Viewing proportionality as a method opens the way for its adoption in to Australian law and the High Court of Australia clearly had this in mind. In an apparent instance of the ‘critical engagement’ method recommended by Vicki Jackson, the Australian High Court modified the final step of the test (balancing or ‘proportionality in the strict sense’) to require an assessment of whether the challenged law is ‘‘adequate in its balance’, which it specified was to be applied ‘consistently with the limits of the judicial function’.
Indeed, this account of proportionality surely explains its unparalleled success as a constitutional export. It is precisely because of its relative emptiness and adaptability that it has successfully migrated to so many context. But, and this is my third point, it would be a mistake to think that proportionality brings nothing with it by way of substantive commitments. Although principally a method of analysis rather than a substantive principle, the method brings with it some commitments of substantive significance. Indeed, within its flexibility and context-sensitivity lies a distinctive ethic: a preference for decision making that can respond to the exigencies of a particular case and allows for a sensitive and transparent balancing of the complexities posed in striking a balance between a constitutional value or interest and a challenged law. This ethic comes at a cost of a degree of certainty and predictability in the law can be brought by rules that are more specific in their application.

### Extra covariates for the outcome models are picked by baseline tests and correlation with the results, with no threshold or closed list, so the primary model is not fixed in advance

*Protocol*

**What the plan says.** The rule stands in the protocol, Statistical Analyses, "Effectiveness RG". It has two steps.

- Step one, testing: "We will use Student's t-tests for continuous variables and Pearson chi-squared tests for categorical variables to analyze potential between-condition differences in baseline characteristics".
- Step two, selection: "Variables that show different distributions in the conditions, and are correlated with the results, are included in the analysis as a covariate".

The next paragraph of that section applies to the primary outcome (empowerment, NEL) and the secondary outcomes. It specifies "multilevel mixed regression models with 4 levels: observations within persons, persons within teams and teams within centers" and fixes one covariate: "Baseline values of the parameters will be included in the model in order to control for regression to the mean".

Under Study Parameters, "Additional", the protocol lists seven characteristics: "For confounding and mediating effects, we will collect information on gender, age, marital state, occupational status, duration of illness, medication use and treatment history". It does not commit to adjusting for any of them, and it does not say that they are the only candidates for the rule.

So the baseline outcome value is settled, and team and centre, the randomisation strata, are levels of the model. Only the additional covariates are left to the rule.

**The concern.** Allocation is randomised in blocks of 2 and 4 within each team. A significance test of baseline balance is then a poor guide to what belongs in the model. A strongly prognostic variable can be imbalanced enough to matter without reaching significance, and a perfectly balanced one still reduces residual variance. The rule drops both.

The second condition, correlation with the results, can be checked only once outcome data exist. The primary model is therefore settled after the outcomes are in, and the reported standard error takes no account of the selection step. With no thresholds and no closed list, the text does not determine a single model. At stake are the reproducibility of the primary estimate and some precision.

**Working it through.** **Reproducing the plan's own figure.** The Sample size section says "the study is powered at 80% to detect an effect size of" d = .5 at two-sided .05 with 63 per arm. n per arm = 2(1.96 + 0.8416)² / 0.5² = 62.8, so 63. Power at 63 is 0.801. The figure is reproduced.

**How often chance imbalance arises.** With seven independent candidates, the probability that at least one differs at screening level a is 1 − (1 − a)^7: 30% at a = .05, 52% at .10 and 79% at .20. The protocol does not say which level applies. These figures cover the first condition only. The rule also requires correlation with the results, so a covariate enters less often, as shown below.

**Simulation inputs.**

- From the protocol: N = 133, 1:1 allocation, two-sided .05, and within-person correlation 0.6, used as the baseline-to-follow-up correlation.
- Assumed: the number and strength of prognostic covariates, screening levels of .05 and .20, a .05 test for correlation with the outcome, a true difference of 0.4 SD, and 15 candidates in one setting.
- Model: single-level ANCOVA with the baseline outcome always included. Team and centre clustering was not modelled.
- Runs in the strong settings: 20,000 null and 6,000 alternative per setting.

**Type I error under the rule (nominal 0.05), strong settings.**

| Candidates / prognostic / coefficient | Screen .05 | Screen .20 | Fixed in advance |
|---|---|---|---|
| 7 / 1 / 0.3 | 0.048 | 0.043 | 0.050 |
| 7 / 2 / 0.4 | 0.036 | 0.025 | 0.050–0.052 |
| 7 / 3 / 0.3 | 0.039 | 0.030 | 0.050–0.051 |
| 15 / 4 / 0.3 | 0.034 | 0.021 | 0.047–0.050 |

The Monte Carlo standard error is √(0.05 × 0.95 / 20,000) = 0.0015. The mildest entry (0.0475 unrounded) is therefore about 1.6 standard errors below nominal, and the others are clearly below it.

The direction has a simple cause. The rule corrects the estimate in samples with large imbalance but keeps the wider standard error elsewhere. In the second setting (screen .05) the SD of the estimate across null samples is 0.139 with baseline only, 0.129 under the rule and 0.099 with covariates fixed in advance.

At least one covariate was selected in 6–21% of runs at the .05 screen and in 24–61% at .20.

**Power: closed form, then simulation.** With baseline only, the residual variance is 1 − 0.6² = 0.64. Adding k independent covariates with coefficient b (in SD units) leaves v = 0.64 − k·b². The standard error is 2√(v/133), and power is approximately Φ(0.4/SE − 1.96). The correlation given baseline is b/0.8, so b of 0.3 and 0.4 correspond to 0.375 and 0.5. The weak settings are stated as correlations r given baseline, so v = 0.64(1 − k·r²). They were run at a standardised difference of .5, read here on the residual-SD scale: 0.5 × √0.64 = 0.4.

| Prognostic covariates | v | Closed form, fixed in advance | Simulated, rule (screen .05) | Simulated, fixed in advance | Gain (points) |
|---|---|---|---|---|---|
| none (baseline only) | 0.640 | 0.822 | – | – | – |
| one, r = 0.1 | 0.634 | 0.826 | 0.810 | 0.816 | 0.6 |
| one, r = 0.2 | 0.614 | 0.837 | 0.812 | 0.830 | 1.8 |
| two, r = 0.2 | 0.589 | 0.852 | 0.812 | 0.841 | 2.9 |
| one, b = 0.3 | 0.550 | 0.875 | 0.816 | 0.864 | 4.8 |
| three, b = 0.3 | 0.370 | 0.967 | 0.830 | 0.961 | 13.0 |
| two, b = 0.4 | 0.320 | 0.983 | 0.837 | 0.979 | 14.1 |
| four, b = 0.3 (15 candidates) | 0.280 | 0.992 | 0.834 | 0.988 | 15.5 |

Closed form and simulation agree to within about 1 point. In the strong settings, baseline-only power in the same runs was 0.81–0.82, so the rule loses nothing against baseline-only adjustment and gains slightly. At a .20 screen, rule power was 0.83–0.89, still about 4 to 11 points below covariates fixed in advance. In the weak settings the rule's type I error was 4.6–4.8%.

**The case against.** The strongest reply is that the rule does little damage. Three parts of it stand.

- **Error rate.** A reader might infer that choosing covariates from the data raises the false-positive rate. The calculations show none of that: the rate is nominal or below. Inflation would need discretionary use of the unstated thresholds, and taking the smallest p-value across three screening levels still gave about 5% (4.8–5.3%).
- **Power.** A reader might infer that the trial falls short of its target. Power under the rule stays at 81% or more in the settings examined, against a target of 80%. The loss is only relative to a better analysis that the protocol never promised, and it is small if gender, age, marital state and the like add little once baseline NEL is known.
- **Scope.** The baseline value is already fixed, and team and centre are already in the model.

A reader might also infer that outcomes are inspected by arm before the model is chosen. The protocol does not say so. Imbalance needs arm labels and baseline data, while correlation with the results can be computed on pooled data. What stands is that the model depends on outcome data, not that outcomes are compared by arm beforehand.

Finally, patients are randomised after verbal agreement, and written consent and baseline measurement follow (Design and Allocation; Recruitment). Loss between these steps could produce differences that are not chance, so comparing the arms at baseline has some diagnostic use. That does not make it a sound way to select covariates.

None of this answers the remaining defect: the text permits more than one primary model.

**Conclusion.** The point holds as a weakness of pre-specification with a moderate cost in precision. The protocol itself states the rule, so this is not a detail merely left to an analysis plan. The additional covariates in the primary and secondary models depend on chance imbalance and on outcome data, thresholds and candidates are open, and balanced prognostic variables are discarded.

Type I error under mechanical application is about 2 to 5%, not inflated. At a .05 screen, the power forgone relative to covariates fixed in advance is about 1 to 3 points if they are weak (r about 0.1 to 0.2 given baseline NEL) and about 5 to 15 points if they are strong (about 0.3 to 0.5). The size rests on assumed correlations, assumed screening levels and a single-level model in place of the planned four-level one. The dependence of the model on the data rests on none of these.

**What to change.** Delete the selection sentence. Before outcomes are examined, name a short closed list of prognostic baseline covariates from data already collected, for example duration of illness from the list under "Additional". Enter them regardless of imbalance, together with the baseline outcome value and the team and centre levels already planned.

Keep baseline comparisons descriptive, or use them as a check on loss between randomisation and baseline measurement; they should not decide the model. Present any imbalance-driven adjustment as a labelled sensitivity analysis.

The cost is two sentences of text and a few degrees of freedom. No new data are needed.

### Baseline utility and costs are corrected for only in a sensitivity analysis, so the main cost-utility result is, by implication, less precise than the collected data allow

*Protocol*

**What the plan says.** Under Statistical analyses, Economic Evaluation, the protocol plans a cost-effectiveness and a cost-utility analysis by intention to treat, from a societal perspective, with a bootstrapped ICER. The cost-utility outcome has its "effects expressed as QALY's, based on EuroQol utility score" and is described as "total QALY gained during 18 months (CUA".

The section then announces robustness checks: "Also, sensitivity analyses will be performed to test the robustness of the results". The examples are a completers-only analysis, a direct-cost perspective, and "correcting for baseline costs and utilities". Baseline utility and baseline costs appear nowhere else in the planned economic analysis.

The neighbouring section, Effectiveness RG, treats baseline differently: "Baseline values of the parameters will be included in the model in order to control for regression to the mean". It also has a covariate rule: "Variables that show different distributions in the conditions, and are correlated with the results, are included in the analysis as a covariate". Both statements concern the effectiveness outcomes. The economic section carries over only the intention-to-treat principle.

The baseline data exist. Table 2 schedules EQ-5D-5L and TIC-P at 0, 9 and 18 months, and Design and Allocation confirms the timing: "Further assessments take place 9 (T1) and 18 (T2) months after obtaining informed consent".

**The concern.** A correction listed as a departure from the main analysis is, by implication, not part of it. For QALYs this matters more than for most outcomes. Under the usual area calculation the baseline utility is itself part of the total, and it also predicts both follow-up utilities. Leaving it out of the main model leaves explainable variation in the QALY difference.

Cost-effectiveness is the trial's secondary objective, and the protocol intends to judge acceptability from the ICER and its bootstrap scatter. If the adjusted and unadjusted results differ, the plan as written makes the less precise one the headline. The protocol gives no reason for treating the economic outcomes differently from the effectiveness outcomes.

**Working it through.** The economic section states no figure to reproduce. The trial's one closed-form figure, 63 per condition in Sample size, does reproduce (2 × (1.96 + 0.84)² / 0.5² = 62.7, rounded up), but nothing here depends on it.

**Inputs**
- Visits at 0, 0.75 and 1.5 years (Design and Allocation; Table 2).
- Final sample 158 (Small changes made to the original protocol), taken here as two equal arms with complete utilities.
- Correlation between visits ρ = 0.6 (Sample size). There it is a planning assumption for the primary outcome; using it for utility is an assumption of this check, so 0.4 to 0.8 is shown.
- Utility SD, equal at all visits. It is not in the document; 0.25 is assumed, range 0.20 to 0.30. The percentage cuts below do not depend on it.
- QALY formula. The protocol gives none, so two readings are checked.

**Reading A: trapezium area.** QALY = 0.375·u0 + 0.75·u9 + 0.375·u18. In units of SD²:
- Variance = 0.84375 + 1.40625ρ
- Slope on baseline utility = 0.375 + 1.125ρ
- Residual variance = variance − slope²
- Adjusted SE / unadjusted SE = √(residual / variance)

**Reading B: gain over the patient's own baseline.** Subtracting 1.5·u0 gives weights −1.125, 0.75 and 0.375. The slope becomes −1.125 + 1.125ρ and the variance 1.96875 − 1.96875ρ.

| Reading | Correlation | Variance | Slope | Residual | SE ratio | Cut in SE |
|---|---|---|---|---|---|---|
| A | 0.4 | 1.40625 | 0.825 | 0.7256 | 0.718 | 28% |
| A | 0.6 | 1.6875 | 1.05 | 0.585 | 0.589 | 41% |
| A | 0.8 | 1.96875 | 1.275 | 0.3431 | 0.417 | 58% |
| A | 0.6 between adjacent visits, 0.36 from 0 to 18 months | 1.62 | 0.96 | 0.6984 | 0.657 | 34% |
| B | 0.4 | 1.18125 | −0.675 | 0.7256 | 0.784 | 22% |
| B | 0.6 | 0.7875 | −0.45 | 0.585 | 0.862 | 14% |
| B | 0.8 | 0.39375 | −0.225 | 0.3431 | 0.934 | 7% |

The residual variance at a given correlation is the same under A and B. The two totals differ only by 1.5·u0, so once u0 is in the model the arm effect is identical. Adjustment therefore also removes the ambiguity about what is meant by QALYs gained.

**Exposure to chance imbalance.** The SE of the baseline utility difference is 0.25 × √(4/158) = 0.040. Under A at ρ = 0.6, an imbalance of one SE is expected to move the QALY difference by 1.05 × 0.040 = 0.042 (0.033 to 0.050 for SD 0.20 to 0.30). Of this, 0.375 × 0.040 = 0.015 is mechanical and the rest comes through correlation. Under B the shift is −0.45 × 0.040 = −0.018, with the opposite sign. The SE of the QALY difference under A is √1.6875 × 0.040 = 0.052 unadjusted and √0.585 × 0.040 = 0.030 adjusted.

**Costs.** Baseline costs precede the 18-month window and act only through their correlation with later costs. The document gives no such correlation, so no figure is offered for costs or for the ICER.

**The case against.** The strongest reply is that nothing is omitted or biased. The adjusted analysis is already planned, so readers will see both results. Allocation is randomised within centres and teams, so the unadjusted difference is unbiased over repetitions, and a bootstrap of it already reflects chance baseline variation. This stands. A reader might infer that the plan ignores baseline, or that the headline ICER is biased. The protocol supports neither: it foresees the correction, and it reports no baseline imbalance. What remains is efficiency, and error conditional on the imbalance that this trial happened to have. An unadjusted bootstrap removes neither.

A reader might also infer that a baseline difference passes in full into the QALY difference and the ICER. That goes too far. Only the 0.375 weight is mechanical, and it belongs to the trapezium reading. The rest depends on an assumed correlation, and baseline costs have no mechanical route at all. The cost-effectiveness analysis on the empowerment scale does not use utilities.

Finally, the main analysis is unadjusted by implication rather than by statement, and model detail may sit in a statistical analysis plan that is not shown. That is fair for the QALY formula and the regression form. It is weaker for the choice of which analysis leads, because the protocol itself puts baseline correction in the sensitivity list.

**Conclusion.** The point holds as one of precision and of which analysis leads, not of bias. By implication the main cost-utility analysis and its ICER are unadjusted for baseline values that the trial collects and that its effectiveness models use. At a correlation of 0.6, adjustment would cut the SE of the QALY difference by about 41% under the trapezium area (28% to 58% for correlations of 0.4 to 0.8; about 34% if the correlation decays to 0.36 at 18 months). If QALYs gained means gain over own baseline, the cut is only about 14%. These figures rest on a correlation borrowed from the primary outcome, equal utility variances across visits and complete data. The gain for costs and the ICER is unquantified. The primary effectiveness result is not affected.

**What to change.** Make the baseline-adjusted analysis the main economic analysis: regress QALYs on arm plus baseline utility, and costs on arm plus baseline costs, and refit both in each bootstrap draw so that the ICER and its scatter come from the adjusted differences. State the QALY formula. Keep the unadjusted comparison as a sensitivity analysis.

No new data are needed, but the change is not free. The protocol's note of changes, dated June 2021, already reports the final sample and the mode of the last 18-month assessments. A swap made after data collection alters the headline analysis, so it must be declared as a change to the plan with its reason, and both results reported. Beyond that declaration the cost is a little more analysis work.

Of course, in principle even this feature of proportionality could be adapted. Frederick Schauer, for instance, has shown how less flexible rules and more flexible standards can converge over time. So in principle proportionality might be a temporary form of analysis that overtime will generate and ultimately be replaced by stricter and more specific rules. Vlad Perju’s suggestion that an American form of proportionality might explicitly reference the doctrine of stare decisis suggests one way that proportionality might adapt to a legal culture with a preference for more rule-like standards of review.
There may be pressure in Australia towards this kind of adaptation of proportionality. (For an expression of concerns along these lines see Justice Gageler’s decision here) The legalism of Australian legal culture, strongly committed to the idea that the law provides an external standard of correctness by which to judge judicial decision, sits uncomfortably with proportionality’s flexibility and context sensitivity. It remains possible, then, that the Australian courts rather than abandoning proportionality might seek to contain its flexibility with an accretion of more specific and more determinate rules. At this point, however, we would need to ask whether these courts are indeed ‘borrowing’ anything at all. If proportionality becomes devoid even of its minimally substantive commitment to flexibility and context-sensitivity, Australian proportionality would be proportionality in name only.
Suggested Citation: Adrienne Stone, I-CONnect Symposium on “Constitutional Boundaries” — Proportionality and the Boundaries of Borrowing, Int’l J. Const. L. Blog, Apr. 24, 2018, at: http://www.iconnectblog.com/2018/04/i-connect-symposium-on-constitutional-boundaries-proportionality-and-the-boundaries-of-borrowing